The probe, initiated by Republican Attorney General Mark Brnovich and confirmed by a person familiar with his thinking but not authorized to speak on the record, could put pressure on other states and the federal government to follow suit, consumer advocates say — although Google previously insisted it did not deceive consumers about the way it collects and taps data on their whereabouts.
The attorney general signaled his interest in the matter in a public filing that indicated the office had retained an outside law firm to assist in an investigation. The document, dated Aug. 21, said the hired lawyers would help probe an unnamed tech company and its “storage of consumer location data, tracking of consumer location, and other consumer tracking through . . . smartphone operating systems, even when consumers turn off 'location services' and take other steps to stop such tracking,” according to the heavily redacted public notice.
The document was dated just over a week after an investigation by the Associated Press found that Google devices and services store time-stamped location data even for users who believed they had turned off that data collection. The AP verified its findings with the help of researchers from Princeton University.
Ryan Anderson, a spokesman for the Arizona attorney general, acknowledged that there have been “recent bombshell reports depicting how the tech industry handles consumer data and what companies are doing with that information,” including the AP story, which “highlighted Google’s apparent tracking of consumer movement even if you opt out of such services.”
He added that Arizona had “been thinking about investigating privacy concerns by tech companies for some time,” including the tracking of consumer location and the gathering of consumer data. He said he couldn't confirm which company it was targeting in its investigation.
Google spokesman Aaron Stein said in a statement that location data “helps us provide useful services when people interact with our products, like locally relevant search results and traffic predictions,” noting that it collects that information in many ways, including through Android devices as well as through search queries.
Google also has said that it offers “clear descriptions of these tools, and robust controls so people can turn them on or off, and delete their histories at any time," according to a statement it provided to the AP in August.
Under state law, Arizona can bring consumer-protection cases against businesses that deceive users about their practices. The state also can seek penalties of up to $10,000 per violation, meaning Google's location privacy practices could result in a sky-high fine for the company.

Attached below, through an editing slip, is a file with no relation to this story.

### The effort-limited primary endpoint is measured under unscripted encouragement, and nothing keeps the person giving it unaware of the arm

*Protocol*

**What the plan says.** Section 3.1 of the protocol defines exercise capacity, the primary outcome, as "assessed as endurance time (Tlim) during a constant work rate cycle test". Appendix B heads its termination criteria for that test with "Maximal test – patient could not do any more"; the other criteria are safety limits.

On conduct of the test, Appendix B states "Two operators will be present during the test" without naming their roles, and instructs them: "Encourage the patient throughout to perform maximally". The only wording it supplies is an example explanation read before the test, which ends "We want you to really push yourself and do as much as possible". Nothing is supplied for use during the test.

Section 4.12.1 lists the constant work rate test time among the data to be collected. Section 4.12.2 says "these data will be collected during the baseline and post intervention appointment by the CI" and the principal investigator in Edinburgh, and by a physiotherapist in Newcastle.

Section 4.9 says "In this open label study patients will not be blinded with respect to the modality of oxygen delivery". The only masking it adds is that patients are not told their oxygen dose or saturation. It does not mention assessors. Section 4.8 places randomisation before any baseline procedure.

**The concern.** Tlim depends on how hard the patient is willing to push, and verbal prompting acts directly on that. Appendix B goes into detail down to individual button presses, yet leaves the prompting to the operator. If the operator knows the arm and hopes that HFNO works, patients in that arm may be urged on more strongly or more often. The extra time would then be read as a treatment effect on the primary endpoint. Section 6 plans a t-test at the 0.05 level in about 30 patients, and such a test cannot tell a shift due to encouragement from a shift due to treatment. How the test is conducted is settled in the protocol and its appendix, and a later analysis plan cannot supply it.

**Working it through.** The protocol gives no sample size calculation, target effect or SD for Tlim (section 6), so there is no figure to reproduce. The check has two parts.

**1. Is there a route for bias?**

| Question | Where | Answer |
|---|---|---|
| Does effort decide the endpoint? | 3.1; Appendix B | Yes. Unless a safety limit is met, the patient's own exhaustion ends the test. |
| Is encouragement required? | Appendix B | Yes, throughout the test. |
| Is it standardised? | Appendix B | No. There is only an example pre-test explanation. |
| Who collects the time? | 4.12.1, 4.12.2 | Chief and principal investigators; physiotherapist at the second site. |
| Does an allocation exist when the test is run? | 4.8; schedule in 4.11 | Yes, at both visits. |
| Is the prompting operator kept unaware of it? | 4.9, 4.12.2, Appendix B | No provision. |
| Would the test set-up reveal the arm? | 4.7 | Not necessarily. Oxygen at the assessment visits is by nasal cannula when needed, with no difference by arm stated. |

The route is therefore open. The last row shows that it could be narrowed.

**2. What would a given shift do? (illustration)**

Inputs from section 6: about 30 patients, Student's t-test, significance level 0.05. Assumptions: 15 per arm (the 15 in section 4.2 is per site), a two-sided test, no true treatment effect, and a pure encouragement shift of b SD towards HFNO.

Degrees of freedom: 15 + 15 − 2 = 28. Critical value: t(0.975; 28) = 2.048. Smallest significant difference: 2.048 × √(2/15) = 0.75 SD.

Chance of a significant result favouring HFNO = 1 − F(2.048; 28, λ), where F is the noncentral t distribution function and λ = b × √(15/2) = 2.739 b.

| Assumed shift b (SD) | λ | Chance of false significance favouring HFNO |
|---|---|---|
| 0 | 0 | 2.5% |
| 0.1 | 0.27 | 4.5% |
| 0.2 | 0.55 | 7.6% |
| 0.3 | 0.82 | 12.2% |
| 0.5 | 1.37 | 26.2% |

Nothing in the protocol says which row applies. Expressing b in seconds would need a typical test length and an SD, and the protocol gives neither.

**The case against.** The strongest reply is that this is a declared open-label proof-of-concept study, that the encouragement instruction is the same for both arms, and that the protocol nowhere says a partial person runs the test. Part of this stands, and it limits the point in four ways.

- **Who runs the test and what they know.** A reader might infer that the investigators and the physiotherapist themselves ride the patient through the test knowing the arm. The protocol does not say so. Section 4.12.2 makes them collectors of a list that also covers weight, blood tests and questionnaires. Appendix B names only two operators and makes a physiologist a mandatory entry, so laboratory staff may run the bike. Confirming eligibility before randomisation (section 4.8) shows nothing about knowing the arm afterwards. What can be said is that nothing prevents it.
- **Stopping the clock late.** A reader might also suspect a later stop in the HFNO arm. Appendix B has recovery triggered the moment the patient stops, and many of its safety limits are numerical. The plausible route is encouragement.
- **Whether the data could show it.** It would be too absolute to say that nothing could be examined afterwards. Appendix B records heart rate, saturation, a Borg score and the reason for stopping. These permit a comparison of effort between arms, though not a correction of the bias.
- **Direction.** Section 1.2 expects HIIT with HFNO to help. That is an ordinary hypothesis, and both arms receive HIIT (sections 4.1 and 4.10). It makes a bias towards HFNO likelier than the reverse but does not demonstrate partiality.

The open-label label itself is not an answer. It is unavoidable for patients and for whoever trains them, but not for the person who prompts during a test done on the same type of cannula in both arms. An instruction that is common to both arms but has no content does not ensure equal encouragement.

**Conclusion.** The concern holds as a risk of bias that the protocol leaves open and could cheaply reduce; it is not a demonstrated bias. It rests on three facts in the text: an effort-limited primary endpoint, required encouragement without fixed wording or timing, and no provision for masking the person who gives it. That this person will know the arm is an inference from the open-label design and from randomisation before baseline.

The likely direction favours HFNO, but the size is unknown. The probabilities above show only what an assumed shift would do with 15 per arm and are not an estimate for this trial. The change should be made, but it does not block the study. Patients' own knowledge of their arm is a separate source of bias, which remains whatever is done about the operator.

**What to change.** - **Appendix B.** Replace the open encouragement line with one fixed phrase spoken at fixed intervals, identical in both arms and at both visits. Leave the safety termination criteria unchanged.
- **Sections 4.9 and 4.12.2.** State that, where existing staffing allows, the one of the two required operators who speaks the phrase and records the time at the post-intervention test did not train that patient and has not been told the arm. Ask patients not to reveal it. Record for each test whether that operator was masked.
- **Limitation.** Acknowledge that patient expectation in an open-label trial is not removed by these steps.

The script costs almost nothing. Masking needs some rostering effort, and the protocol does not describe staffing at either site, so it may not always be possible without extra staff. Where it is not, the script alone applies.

Arizona’s investigation of Google marks Brnovich’s latest attempt to push tech giants to improve their online privacy practices. In March, the attorney general publicly blasted Facebook for its entanglement with Cambridge Analytica, a political consultancy that improperly accessed the personal data of about 87 million of the site’s users. “Transparent disclosure of, and clear consent to, the collection and sharing of personal data should be the rule, rather than the exception,” Brnovich wrote in his letter to Facebook.
With Google, the new Arizona probe could embolden privacy hawks who would like to see federal regulators open their own investigation. The Federal Trade Commission penalized the company in 2011 for misleading consumers about its data-collection practices, and the agency has the authority to bring fines of its own if companies violate their settlements with the government.
"We fully support the efforts of the state attorneys general to protect consumer privacy and pursue investigations,” said Marc Rotenberg, the leader of the Electronic Privacy Information Center, which asked the FTC to open a probe in August.
A spokesman for the FTC declined to comment.
Arizona's probe marks only the latest regulatory headache for the search giant. It already has to contend with an antitrust investigation in Missouri, where the state's Republican attorney general, Josh Hawley, sent Google his latest subpoena in July.
Other state attorneys general plan to gather later this month at an event convened by the Justice Department that will explore whether social media sites more broadly are “intentionally stifling the free exchange of ideas” online. Arizona, however, is among a large number of states that have not been invited to the gathering, a spokesman for Brnovich said Monday.